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Bar News - October 5, 2007

Supreme Court Decision Illuminates Class Action Requirements of Rule 27-A



C. Kevin Leonard
To many practitioners, the technical requirements of class action lawsuits under New Hampshire law are a mystery.  At the urging of the Supreme Court, Superior Court Rule 27-A was adopted in 1983 outlining the standards and procedures for certifying a case as a class action.  Now, almost 25 years later, the Supreme Court has removed some of the mystery by issuing its first decisions offering significant interpretation of the class certification requirements set forth in Superior Court Rule 27-A.


In Cantwell v. J. & R. Properties Unlimited, Inc., 155 N.H. ___ (decided May 30, 2007), the Supreme Court reversed a trial court’s denial of class certification because the trial court did not permit the plaintiff to conduct class certification-related discovery on the prerequisites to maintaining a class action.


Not surprisingly, because Superior Court Rule 27-A is similar to Federal Rule of Civil Procedure 23, the Supreme Court looked to federal cases interpreting the federal rule for guidance.  Relying on opinions from several federal circuit courts of appeal, the Supreme Court directed that trial courts must conduct a “rigorous analysis” of the prerequisites established by the Rule 27-A before certifying a case as a class action.  This “rigorous analysis” involves going beyond the allegations of the plaintiff’s complaint.  Specifically, the plaintiff has the burden of proving that each of the elements of Rule 27-A is met.  These elements are:  numerosity of class members; commonality of legal and factual issues; predominance of common issues over individual issues; typically of the representation of plaintiff’s claims to the rest of the class, adequacy of representation by the plaintiff and counsel; and superiority of the class action mechanism to individual lawsuits.


Because a plaintiff cannot satisfy the burden of proof by relying on unsupported allegations from the complaint alone, the Cantwell court held that plaintiffs should have the opportunity to conduct discovery on the class certification question before the court rules on whether to certify a class, following the prevailing view from federal case law.  Plaintiffs can therefore obtain through the discovery process supporting evidence for a class certification motion.  For such a motion to be decided favorably for the plaintiff, the trial court must receive sufficient evidence, “by affidavits, documents, or testimony,” to be satisfied that each class certification requirement has been met. 


In the second case, Petition of Bayview Crematory, LLC, 155 N.H. ___ (decided August 8, 2007), the Supreme Court reversed the trial court’s order certifying the matter as a class action.  The plaintiffs in Bayside brought a class action lawsuit on behalf of hundreds of putative class members asserting negligence and negligent infliction of emotional distress (NIED).  Under the NIED claim, the plaintiffs alleged that the defendants’ negligent handling of next-of-kin or loved ones’ cremation caused them and each putative class member emotional distress.  The trial court certified the issue of liability for class treatment and left damages as the only issue not certified.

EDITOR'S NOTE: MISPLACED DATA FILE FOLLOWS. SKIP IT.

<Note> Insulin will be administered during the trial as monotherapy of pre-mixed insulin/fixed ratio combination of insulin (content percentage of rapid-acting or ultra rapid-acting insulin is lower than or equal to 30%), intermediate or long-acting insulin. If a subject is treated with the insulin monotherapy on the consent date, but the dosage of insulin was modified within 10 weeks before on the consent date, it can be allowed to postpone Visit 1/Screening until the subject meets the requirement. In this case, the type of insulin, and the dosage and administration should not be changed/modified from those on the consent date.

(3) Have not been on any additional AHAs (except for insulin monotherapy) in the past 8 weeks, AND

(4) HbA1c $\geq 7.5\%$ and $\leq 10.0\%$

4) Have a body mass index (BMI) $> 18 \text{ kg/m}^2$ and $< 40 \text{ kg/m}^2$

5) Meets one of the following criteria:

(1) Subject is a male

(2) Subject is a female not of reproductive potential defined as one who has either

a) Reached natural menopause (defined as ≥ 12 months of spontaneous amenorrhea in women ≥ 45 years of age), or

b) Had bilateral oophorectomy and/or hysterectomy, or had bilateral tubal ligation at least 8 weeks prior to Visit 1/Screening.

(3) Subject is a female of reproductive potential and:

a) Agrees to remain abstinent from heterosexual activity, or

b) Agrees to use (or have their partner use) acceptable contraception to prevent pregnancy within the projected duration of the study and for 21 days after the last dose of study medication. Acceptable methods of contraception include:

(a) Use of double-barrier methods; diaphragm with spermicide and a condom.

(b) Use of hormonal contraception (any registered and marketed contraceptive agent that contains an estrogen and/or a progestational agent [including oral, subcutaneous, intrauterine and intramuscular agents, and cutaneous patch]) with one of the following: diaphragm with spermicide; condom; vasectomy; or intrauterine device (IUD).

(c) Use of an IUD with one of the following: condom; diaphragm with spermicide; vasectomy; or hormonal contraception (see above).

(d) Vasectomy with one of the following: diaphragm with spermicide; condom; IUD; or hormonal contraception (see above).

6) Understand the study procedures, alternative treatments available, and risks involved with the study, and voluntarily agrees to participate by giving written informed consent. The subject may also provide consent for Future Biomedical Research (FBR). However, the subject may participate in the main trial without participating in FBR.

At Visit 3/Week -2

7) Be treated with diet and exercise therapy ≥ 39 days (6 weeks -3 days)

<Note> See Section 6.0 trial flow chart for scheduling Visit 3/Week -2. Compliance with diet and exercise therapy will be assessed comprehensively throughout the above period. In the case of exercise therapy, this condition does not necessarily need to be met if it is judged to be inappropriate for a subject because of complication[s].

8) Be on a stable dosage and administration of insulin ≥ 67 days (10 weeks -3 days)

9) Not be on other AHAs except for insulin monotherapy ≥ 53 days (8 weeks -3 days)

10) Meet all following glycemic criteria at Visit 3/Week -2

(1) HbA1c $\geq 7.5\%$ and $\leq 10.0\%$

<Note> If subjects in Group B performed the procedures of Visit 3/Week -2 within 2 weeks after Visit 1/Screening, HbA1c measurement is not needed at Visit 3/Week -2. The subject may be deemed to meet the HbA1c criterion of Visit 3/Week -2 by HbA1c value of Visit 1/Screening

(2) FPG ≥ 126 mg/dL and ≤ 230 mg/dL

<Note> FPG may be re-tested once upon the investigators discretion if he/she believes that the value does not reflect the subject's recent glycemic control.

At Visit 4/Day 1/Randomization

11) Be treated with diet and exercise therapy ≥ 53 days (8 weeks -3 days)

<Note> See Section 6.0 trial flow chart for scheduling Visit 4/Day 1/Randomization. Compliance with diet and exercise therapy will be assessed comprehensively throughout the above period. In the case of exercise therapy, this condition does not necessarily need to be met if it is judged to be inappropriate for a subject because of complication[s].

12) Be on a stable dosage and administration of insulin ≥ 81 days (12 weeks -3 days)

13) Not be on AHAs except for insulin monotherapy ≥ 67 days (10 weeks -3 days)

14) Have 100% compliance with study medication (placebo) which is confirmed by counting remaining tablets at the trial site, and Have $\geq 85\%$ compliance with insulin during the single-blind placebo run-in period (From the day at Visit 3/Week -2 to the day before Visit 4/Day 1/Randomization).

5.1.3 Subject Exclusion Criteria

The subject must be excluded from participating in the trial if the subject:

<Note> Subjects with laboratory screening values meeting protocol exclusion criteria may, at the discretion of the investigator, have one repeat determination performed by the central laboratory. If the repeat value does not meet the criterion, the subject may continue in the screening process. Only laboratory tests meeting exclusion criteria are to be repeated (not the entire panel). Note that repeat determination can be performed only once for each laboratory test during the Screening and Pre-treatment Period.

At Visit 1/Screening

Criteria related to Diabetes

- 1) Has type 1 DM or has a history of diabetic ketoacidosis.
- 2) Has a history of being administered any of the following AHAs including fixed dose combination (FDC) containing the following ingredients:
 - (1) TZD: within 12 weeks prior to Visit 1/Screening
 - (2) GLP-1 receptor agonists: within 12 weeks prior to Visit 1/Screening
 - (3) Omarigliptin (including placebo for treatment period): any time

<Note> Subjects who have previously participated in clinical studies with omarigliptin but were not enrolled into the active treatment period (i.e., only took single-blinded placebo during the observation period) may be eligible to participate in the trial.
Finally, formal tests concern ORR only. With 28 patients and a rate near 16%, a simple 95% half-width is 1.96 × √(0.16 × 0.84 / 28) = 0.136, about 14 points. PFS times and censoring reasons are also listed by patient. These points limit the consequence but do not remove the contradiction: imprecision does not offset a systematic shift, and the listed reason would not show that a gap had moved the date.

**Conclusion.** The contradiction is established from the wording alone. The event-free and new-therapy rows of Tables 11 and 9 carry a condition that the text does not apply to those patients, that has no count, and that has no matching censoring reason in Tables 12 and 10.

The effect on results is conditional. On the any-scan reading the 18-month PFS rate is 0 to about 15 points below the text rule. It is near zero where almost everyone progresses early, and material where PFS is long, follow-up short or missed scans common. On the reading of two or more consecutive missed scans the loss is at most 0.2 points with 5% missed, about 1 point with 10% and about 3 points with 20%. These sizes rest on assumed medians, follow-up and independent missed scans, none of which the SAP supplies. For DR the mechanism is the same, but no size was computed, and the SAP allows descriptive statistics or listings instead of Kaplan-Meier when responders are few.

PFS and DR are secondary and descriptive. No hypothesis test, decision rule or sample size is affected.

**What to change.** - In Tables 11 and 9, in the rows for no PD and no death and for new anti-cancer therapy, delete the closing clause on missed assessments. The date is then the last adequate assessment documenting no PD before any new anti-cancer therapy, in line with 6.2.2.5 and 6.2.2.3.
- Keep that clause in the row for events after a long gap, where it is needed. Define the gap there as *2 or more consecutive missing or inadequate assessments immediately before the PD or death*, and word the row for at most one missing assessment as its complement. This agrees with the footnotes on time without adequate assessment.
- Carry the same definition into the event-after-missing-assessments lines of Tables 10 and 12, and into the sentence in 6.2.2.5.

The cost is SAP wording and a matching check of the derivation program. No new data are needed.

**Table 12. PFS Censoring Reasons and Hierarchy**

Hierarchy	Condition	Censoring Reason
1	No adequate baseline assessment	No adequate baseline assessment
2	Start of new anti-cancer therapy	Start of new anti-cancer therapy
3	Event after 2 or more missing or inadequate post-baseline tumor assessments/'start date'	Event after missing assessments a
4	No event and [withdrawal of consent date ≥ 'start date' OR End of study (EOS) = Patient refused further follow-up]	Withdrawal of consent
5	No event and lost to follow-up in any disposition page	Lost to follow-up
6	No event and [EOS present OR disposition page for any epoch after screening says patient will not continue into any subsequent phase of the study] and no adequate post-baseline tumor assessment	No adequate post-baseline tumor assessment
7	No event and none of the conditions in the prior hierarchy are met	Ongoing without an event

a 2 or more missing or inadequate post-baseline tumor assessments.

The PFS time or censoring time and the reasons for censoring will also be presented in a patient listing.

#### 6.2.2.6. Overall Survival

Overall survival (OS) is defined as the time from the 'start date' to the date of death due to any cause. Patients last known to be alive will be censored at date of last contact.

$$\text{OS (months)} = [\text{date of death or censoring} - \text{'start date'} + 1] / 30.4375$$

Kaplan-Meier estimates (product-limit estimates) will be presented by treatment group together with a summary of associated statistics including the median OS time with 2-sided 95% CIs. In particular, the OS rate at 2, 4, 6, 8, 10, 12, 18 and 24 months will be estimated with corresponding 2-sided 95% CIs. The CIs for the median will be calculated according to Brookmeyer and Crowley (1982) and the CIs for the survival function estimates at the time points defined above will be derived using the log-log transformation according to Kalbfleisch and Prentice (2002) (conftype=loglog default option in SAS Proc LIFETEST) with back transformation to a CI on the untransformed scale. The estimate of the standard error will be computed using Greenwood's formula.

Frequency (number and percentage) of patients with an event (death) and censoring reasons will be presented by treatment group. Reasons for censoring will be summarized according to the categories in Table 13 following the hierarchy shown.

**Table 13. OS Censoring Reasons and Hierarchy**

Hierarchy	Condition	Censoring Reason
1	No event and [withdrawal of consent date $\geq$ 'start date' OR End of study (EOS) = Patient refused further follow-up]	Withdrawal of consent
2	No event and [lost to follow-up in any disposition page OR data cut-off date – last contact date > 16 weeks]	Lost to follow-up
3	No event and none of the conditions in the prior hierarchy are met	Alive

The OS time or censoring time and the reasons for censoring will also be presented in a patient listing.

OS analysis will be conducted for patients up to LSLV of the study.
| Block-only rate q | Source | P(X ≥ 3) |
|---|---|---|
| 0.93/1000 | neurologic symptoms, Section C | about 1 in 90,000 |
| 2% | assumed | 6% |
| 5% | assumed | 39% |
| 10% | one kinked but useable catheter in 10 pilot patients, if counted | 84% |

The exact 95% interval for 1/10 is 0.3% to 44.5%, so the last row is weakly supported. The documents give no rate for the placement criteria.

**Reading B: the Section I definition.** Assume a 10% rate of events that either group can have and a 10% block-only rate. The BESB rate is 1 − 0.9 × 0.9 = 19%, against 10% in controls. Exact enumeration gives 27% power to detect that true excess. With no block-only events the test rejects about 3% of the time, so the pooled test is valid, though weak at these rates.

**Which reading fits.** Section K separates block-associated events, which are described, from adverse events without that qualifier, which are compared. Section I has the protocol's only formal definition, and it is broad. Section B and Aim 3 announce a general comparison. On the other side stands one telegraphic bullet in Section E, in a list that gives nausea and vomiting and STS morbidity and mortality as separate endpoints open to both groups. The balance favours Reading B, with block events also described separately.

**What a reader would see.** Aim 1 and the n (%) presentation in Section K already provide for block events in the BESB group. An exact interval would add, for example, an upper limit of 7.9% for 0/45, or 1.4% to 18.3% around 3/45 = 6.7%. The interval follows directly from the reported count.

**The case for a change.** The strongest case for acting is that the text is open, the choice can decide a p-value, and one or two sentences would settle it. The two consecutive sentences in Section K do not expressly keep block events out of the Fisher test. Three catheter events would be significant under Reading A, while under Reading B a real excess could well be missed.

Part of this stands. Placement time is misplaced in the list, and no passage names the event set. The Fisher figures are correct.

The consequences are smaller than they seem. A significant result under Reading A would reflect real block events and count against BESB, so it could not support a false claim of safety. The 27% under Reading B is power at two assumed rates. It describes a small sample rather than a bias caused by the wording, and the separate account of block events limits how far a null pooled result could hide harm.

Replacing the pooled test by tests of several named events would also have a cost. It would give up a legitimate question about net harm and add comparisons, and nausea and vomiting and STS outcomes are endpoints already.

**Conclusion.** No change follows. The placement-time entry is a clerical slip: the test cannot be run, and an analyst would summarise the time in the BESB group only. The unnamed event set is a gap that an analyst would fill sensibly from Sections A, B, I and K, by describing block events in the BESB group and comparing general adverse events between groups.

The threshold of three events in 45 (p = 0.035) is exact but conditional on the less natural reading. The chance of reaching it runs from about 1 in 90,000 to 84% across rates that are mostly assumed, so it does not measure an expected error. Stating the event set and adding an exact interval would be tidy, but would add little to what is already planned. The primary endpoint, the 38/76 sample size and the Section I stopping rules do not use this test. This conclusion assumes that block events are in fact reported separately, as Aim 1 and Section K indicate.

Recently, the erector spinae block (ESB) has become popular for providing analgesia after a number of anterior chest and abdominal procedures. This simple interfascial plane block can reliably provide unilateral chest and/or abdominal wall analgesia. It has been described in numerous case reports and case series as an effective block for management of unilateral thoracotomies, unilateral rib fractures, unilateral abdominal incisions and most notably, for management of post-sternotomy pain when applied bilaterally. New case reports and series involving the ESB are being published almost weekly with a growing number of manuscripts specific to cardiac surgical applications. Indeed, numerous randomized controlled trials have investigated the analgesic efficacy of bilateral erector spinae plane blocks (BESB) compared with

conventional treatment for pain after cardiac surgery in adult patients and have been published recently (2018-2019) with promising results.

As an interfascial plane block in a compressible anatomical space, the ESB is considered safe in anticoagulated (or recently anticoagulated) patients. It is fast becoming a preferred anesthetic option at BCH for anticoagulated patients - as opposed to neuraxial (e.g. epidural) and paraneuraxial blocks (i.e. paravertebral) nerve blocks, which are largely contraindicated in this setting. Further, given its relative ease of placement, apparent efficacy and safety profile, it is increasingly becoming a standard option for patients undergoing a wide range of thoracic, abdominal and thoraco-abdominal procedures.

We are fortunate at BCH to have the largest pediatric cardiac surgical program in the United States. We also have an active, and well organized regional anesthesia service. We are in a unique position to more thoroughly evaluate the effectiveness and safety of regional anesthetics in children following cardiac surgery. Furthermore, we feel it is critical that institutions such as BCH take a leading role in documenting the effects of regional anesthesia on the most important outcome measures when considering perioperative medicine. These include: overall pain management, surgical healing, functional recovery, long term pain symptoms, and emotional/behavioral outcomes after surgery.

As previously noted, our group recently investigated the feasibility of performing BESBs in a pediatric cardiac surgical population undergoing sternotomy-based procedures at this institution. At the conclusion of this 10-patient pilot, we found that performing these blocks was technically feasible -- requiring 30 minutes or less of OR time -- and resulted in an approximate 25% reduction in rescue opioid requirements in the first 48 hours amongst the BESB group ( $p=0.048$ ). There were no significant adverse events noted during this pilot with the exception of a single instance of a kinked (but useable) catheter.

On appeal, the Court began by establishing the standard of review for a trial court’s class certification order.  Prior to Bayview, the Court had not articulated the standard of review.  As in Cantwell, the Court acknowledged the similarity of Superior Court Rule 27-A and Federal Rule of Civil Procedure 23 and relied on federal cases for guidance.  Relying on the First Circuit Court of Appeals’ reasoning, the Court adopted the “unsustainable exercise of discretion standard” when reviewing the trial court’s decisions on class certification, with de novo review on matters of law.


On appeal, the defendants argued that the individual issues among the putative class members predominated over common ones on the issue of liability, because prosecuting a claim for NIED would require each class member to prove “severe” emotional distress and physical manifestations of that distress through expert testimony.  Looking to federal cases, the Court noted that satisfying the “commonality” requirement is a relatively low threshold.  The “predominance” requirement of Rule 27-A is far more demanding, however.  To satisfy the predominance test, the Court held that “the issues common to the proposed class must outweigh the issues that are particular to the individual class members.”  Slip. Op. at 5.


The Supreme Court ruled that the trial court erred because its class certification order on liability essentially removed from the assessment of liability for NIED the requirement of proving “severe emotional distress” through expert testimony.  In other words, the putative class members could not meet the predominance requirement because each individual plaintiff would have to demonstrate as an element of liability, and through expert testimony, physical symptoms that he or she suffered.  This individualized inquiry would require reviewing each potential plaintiff’s prior medical  and psychological history and the qualifications of each member’s expert, thereby undermining the economies of time, effort and expense that class actions are designed to promote.


These two decisions are the tip of the iceberg on class action law in this State, but they are important opinions by the Court because they clarify a complex and previously undeveloped area of New Hampshire law.


C. Kevin Leonard is a partner at Douglas Leonard & Garvey PC in Concord.  He has been a member of the NH Bar since 1993.



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